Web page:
Ian Donnis

Political Reporter

Ian Donnis has been the political reporter for Rhode Island Public Radio since 2009. The Washington Post has called him one of Rhode Island’s best political reporters. Besides reporting, Ian tweets at @IanDon, hosts RIPR’s weekly Political Roundtable, and contributes to the station’s On Politics blog.

He was for many years a regular panelist on WPRI/WNAC-TV’s Newsmakers, is an occasional guest on RI-PBS' A Lively Experiment, and has been a political debate panelist for each of Rhode Island's three commercial television stations.

Ian previously worked for the Providence Phoenix, the Worcester Telegram & Gazette, and The Associated Press. His reporting has been recognized by the AP, the New England Press Association, the Rhode Island Press Association, and Rhode Island for Community & Justice.

Ways to Connect

North Kingston State Representative Doreen Costa sits down with Rhode Island Public Radio political reporter Ian Donnis, and RIPR political commentator Scott MacKay for this Bonus Q+A.

Ian Donnis / RIPR

State Rep. Doreen Costa (R-North Kingstown) joins Political Roundtable this week to discuss efforts to reduce gun violence; the high-stakes pursuit of General Electric; and the outlook on Governor Gina Raimondo's truck toll plan.

Ian Donnis / RIPR

The key sponsor of the bill later used to attract 38 Studios to Rhode Island returned to the Statehouse from his current out-of-state job Thursday evening, distancing himself from responsibility in an hours-long meeting that was rich in theatrics yet thin on fresh details.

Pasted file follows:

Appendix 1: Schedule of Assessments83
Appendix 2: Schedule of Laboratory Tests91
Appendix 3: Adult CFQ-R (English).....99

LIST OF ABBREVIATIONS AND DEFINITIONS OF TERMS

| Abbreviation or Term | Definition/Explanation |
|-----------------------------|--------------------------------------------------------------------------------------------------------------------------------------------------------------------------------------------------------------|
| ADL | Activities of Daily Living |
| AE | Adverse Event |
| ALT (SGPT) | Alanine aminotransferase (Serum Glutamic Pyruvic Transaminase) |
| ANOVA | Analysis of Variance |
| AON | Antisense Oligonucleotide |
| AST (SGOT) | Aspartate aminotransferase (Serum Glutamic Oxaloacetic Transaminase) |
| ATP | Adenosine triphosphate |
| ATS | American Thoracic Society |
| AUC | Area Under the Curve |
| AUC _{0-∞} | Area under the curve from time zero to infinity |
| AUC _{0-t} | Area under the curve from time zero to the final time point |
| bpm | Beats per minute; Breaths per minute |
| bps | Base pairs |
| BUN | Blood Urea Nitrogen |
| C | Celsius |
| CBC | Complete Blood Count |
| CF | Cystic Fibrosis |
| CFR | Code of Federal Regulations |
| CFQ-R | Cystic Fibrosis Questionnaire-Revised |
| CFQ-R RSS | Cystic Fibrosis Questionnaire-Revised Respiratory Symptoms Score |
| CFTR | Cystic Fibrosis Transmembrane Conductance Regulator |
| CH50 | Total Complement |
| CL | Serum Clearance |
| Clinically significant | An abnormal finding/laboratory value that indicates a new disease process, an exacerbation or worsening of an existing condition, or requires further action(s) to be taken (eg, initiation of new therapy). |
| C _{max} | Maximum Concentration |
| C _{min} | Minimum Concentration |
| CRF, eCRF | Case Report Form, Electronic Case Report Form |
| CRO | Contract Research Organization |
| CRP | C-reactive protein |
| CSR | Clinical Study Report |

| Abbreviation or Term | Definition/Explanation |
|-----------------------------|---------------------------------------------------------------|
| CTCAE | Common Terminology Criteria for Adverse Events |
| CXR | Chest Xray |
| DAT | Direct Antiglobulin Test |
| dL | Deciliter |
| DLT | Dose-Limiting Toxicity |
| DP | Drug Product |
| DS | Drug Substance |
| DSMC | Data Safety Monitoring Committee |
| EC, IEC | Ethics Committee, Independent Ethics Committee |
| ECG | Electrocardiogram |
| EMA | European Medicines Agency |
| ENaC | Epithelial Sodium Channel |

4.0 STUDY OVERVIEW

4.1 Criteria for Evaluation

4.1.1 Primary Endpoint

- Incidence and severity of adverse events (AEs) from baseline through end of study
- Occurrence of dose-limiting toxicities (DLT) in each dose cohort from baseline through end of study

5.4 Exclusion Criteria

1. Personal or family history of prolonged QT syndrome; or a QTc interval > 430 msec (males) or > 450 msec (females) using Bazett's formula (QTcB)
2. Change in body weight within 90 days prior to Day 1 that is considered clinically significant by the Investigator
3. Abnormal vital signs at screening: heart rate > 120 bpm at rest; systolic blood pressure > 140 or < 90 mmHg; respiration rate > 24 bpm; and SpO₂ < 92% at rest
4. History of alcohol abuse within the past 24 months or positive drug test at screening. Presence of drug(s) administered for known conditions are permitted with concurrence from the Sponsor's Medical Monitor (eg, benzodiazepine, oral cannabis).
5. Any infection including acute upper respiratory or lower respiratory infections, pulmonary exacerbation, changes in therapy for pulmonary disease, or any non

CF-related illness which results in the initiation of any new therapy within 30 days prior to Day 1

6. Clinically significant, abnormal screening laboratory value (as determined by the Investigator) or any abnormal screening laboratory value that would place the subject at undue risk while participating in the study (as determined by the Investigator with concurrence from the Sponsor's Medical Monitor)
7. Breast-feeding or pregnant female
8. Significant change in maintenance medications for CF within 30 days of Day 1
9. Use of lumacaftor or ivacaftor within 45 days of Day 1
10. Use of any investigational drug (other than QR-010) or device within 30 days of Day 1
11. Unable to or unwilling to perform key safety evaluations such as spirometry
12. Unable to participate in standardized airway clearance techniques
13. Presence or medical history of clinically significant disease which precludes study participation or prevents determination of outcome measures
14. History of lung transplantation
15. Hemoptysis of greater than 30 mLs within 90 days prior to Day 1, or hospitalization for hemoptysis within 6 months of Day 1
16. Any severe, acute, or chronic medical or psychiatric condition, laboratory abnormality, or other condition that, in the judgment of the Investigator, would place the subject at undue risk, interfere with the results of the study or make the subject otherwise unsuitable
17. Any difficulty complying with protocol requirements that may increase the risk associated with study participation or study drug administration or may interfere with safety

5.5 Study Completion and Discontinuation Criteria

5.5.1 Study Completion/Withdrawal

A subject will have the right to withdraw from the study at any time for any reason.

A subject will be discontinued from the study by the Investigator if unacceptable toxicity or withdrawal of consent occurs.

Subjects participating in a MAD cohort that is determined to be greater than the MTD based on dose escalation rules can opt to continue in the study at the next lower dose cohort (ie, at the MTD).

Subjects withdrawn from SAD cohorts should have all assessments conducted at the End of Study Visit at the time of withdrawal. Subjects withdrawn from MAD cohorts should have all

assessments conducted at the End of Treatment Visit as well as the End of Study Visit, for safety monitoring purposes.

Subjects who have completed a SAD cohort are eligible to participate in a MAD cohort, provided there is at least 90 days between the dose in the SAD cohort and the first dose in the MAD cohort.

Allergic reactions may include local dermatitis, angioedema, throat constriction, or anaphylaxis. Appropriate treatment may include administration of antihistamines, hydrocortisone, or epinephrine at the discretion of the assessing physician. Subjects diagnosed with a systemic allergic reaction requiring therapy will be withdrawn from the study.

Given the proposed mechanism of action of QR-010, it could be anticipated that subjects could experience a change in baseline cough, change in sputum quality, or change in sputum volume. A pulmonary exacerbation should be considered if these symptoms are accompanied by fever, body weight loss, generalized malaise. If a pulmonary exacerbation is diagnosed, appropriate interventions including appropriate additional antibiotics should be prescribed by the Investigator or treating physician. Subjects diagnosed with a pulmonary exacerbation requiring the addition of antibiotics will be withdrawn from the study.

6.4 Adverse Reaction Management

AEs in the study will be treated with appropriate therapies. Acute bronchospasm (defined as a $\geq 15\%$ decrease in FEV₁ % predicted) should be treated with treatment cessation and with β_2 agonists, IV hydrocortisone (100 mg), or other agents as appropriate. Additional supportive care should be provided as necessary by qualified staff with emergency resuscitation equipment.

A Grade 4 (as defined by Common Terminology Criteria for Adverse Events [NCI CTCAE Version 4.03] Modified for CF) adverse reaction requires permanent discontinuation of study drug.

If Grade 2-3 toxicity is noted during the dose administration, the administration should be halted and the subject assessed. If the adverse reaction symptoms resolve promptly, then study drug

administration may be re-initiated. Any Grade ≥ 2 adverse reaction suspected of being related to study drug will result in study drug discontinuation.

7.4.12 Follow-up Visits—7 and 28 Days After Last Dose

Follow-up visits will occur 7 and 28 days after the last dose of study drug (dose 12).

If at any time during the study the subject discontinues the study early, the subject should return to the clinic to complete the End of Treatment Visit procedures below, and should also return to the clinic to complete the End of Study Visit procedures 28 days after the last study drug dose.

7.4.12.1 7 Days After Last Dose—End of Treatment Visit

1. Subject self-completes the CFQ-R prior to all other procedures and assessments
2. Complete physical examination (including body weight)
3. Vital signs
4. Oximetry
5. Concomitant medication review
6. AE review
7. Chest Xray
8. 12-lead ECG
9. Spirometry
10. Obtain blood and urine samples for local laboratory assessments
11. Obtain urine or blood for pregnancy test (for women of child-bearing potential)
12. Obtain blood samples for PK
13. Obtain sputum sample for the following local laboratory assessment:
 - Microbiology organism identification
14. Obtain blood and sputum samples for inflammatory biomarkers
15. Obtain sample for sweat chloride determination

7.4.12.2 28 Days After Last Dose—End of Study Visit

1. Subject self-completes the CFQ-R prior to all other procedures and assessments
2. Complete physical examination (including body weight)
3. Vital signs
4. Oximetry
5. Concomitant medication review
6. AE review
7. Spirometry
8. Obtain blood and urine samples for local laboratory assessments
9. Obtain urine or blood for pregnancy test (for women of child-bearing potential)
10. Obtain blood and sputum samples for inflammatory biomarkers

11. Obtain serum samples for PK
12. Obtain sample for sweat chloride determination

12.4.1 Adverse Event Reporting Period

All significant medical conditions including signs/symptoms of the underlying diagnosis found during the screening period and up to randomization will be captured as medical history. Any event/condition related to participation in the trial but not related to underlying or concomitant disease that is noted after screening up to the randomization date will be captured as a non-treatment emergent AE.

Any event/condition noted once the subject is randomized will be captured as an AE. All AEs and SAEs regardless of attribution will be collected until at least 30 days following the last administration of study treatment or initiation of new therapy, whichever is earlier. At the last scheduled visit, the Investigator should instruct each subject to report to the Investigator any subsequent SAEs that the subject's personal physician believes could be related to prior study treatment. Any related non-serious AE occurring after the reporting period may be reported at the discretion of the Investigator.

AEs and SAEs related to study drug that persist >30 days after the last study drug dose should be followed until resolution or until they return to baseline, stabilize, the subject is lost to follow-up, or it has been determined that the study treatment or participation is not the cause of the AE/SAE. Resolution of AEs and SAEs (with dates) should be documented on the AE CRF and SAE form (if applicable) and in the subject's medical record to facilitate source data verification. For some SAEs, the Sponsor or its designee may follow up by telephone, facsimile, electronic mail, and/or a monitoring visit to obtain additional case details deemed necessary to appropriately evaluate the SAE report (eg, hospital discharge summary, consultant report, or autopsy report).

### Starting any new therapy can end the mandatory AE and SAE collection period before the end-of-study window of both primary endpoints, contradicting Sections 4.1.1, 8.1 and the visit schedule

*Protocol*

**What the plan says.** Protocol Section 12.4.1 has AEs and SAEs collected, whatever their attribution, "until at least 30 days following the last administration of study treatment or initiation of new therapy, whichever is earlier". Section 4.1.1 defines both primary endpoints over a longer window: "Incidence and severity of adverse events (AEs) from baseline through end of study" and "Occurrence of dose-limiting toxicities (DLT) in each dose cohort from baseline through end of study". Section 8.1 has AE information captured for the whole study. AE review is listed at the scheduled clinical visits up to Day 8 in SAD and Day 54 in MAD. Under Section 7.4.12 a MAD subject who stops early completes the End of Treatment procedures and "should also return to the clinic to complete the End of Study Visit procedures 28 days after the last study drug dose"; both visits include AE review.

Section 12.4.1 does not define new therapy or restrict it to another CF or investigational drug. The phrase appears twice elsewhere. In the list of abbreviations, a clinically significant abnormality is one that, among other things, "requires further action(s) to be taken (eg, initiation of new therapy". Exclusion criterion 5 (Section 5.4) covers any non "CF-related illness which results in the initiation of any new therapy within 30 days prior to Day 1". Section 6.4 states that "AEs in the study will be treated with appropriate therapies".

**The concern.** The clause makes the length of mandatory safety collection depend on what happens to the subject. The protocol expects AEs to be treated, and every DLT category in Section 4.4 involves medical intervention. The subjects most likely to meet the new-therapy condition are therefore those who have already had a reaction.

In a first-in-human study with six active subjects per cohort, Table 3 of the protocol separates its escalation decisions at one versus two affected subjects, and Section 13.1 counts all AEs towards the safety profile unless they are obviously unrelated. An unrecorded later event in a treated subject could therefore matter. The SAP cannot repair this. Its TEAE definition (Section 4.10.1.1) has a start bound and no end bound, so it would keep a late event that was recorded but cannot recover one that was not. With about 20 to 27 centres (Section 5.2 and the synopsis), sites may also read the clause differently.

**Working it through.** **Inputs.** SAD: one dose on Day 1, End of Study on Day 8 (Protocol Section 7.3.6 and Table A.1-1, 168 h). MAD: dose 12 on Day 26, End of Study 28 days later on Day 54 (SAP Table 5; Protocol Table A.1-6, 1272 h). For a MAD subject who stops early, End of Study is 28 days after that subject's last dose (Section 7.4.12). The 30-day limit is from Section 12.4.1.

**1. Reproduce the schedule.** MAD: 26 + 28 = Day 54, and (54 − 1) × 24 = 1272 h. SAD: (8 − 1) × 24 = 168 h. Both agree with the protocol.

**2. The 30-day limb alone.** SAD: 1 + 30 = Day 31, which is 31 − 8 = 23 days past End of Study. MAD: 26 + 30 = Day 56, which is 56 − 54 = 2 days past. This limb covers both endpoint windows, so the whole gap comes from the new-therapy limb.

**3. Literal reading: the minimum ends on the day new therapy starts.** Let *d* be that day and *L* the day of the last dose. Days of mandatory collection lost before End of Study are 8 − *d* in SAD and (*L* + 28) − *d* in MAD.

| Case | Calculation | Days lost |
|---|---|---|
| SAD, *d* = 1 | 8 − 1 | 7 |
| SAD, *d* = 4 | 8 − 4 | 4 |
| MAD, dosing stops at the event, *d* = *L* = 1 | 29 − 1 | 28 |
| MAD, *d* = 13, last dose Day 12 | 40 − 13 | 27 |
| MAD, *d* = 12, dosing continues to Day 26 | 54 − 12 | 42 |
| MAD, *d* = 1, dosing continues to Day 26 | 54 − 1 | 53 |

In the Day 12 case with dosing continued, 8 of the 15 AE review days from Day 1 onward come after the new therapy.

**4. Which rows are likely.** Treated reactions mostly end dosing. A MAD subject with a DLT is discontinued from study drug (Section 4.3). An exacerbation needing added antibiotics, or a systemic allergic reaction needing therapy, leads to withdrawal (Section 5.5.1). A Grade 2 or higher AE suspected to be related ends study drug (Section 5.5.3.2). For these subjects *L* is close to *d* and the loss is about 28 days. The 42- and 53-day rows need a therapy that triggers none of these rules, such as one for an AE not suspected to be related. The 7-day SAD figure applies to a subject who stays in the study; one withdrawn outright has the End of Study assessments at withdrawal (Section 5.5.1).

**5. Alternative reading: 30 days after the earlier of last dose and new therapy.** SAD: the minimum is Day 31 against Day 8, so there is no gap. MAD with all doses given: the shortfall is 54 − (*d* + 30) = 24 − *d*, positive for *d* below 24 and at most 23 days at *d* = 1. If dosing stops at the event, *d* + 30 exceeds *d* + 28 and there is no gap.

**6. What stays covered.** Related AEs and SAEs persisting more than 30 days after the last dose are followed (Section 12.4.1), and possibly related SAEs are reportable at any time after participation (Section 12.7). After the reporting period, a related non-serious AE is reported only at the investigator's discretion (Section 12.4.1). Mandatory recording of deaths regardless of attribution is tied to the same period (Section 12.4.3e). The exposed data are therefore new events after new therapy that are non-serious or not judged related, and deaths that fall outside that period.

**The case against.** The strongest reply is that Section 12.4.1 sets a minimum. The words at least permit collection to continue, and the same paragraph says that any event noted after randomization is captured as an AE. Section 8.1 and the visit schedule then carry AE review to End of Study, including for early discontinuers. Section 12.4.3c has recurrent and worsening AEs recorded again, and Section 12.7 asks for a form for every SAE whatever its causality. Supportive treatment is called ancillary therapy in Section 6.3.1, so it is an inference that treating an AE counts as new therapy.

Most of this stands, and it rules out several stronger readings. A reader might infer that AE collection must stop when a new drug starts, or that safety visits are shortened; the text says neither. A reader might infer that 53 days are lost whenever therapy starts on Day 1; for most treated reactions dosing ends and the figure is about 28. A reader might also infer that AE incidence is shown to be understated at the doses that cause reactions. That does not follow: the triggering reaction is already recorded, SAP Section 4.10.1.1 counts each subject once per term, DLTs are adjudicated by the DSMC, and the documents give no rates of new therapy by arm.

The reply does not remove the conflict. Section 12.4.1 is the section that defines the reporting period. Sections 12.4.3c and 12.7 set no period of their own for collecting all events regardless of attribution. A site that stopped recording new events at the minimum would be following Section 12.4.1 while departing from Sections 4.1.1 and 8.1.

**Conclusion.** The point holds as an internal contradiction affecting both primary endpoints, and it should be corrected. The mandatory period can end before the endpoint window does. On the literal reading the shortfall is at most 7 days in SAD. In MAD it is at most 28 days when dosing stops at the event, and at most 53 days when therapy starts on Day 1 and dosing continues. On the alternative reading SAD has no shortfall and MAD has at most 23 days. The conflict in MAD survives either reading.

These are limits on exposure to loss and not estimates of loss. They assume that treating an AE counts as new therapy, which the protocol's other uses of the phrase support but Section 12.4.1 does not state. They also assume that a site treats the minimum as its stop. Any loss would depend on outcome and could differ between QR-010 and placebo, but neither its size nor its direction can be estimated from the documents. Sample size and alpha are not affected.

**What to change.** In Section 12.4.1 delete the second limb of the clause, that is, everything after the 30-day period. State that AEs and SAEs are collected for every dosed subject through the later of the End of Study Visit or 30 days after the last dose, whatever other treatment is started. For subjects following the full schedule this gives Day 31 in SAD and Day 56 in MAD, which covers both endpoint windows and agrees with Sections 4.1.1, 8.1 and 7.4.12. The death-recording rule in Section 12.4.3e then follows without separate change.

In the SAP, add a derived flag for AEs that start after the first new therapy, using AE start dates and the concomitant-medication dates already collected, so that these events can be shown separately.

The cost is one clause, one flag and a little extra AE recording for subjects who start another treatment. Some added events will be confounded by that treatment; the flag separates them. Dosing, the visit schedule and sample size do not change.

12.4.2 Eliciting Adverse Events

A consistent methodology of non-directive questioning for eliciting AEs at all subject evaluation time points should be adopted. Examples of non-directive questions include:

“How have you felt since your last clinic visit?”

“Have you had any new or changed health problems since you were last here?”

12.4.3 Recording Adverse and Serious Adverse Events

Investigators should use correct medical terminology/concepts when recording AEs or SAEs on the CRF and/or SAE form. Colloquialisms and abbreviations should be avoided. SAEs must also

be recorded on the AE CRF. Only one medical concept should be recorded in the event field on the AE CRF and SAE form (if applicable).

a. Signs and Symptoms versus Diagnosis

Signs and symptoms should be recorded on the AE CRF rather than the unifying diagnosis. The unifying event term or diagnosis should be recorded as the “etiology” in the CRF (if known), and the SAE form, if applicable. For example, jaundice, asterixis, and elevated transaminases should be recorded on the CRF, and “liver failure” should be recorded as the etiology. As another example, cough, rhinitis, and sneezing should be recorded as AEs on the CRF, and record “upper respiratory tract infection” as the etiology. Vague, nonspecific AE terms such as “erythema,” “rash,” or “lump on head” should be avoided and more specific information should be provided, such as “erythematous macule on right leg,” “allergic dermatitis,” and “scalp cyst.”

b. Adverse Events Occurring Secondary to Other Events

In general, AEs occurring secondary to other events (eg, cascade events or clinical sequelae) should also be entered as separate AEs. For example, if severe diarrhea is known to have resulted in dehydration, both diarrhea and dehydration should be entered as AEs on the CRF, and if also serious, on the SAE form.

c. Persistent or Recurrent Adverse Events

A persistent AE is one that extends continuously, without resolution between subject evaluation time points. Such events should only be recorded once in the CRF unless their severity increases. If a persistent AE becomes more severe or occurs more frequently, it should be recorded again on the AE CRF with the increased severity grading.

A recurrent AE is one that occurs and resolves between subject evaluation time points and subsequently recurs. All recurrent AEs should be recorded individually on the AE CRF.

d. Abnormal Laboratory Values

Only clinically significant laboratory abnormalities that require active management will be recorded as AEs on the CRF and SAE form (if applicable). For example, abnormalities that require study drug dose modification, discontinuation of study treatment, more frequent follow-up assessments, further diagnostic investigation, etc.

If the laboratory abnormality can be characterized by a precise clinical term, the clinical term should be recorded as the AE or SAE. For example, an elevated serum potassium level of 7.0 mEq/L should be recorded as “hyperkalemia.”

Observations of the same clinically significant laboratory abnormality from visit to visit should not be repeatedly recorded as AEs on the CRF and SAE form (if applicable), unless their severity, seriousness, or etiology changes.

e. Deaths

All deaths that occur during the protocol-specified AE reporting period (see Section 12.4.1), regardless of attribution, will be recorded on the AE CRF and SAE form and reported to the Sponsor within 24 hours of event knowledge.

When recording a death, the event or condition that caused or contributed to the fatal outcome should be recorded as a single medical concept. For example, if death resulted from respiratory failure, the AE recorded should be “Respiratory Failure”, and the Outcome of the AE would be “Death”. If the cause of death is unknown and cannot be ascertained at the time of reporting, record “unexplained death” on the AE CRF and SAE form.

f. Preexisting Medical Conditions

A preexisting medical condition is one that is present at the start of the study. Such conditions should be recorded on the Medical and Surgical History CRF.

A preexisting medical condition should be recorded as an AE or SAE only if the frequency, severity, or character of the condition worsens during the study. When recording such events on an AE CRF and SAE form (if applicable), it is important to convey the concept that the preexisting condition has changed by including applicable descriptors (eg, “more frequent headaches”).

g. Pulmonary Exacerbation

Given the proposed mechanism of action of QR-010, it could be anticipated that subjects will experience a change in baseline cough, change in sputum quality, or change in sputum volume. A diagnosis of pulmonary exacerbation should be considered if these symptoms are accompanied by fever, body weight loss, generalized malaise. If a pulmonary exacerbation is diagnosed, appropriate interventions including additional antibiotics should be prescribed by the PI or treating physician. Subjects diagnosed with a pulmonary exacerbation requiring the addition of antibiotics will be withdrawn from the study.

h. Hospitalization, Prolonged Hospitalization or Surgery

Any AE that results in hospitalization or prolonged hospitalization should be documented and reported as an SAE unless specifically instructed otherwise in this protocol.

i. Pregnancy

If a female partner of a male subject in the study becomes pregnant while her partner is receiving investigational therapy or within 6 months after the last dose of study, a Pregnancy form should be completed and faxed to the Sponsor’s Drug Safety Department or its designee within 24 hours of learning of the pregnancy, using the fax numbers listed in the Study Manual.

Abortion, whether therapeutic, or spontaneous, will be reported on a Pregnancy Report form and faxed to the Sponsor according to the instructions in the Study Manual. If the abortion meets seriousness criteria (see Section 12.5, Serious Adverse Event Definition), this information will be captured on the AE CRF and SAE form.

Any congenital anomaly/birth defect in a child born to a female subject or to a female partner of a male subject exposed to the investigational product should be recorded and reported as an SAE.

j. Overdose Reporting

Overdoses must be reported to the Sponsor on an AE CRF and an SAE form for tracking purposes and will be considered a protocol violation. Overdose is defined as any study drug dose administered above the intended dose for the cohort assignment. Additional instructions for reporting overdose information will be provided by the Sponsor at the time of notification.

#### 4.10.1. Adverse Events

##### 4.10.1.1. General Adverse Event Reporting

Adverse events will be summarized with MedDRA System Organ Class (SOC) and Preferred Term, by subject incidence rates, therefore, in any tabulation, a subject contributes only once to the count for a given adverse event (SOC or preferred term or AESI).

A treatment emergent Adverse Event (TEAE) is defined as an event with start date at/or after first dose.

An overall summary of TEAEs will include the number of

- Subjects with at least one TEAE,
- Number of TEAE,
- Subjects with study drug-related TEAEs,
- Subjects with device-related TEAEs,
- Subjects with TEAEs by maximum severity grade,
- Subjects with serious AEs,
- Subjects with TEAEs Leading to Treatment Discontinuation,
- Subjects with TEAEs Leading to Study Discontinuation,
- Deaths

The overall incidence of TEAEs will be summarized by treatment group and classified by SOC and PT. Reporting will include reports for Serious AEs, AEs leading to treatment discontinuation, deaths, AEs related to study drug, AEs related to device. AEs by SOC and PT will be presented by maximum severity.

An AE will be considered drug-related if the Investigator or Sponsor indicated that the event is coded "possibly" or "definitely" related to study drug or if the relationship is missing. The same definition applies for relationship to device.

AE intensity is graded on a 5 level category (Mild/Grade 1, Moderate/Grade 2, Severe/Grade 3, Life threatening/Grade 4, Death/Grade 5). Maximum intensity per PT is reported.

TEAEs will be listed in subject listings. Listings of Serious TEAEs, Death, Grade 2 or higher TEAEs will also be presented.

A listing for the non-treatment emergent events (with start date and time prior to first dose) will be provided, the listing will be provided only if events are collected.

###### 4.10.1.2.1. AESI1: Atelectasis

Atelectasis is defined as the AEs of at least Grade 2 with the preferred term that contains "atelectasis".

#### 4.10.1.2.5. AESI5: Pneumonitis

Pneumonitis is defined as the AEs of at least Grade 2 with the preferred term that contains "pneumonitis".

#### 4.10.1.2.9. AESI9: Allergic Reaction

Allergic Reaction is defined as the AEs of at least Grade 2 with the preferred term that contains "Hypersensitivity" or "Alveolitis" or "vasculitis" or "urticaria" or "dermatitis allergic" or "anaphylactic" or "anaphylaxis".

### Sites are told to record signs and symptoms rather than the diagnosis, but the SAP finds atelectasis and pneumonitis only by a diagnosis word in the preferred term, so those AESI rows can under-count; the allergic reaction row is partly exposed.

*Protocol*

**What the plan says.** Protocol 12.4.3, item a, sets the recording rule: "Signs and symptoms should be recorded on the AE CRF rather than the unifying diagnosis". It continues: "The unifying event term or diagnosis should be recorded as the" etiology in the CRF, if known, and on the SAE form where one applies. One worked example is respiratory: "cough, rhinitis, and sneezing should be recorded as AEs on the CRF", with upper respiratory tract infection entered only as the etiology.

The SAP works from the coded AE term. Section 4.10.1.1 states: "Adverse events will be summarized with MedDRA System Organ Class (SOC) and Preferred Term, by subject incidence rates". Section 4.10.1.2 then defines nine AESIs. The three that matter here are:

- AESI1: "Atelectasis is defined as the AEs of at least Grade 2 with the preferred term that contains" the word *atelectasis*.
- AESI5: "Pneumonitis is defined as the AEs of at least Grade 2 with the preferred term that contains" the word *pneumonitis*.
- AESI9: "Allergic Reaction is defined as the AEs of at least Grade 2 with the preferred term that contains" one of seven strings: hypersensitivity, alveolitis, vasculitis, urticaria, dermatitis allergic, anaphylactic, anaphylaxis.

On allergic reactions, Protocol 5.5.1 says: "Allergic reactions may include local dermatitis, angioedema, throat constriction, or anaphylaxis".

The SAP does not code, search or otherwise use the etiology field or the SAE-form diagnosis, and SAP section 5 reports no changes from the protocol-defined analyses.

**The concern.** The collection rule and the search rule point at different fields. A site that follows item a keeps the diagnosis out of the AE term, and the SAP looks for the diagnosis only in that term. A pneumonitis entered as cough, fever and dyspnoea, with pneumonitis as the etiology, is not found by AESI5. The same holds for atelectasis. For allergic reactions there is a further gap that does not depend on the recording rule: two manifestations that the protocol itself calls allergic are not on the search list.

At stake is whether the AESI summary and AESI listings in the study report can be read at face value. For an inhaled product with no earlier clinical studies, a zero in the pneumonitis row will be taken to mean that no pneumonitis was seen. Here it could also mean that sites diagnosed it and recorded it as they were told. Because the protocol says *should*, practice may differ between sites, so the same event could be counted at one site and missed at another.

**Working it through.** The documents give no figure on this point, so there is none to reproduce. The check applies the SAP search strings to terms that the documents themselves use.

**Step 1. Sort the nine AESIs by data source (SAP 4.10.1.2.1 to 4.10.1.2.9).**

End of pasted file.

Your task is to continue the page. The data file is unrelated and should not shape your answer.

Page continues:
Former House Finance Committee chairman Steven Costantino said he set the $125 million size of the job creation guarantee program passed in 2010, and then applied to 38 Studios, with the idea of helping a number of businesses.

Ian Donnis/File Photo / RINPR

Boston landed the big prize with the relocation from Connecticut of General Electric, but Governor Gina Raimondo said Wednesday the state is continuing talks with GE about the possibility of bringing other jobs to the Ocean State.

In her first public comments on Rhode Island's pursuit of GE, Raimondo said in a statement, “We worked diligently to recruit GE’s headquarters to Rhode Island -- and we'll remain relentless in our efforts to bring jobs to the state."

Ian Donnis/File Photo / RIPR

Governor Gina Raimondo plans to attend the World Economic Forum's annual meeting in Davos, Switzerland, next week as part of her effort to promote Rhode Island while attempting to attract new jobs.

"The governor will participate in a range of policy discussions and meetings with several leading domestic and international business executives to promote Rhode Island as a place fostering innovation and economic opportunity," spokeswoman Marie Aberger said in a statement Wednesday. "The governor will be traveling from January 20-23."

Ian Donnis / RIPR

Richard Culatta started on the job this week as Rhode Island's first chief innovation officer. The job represents a homecoming for the 37-year-old South Kingstown native after he most recently worked in senior jobs in the US Department of Education.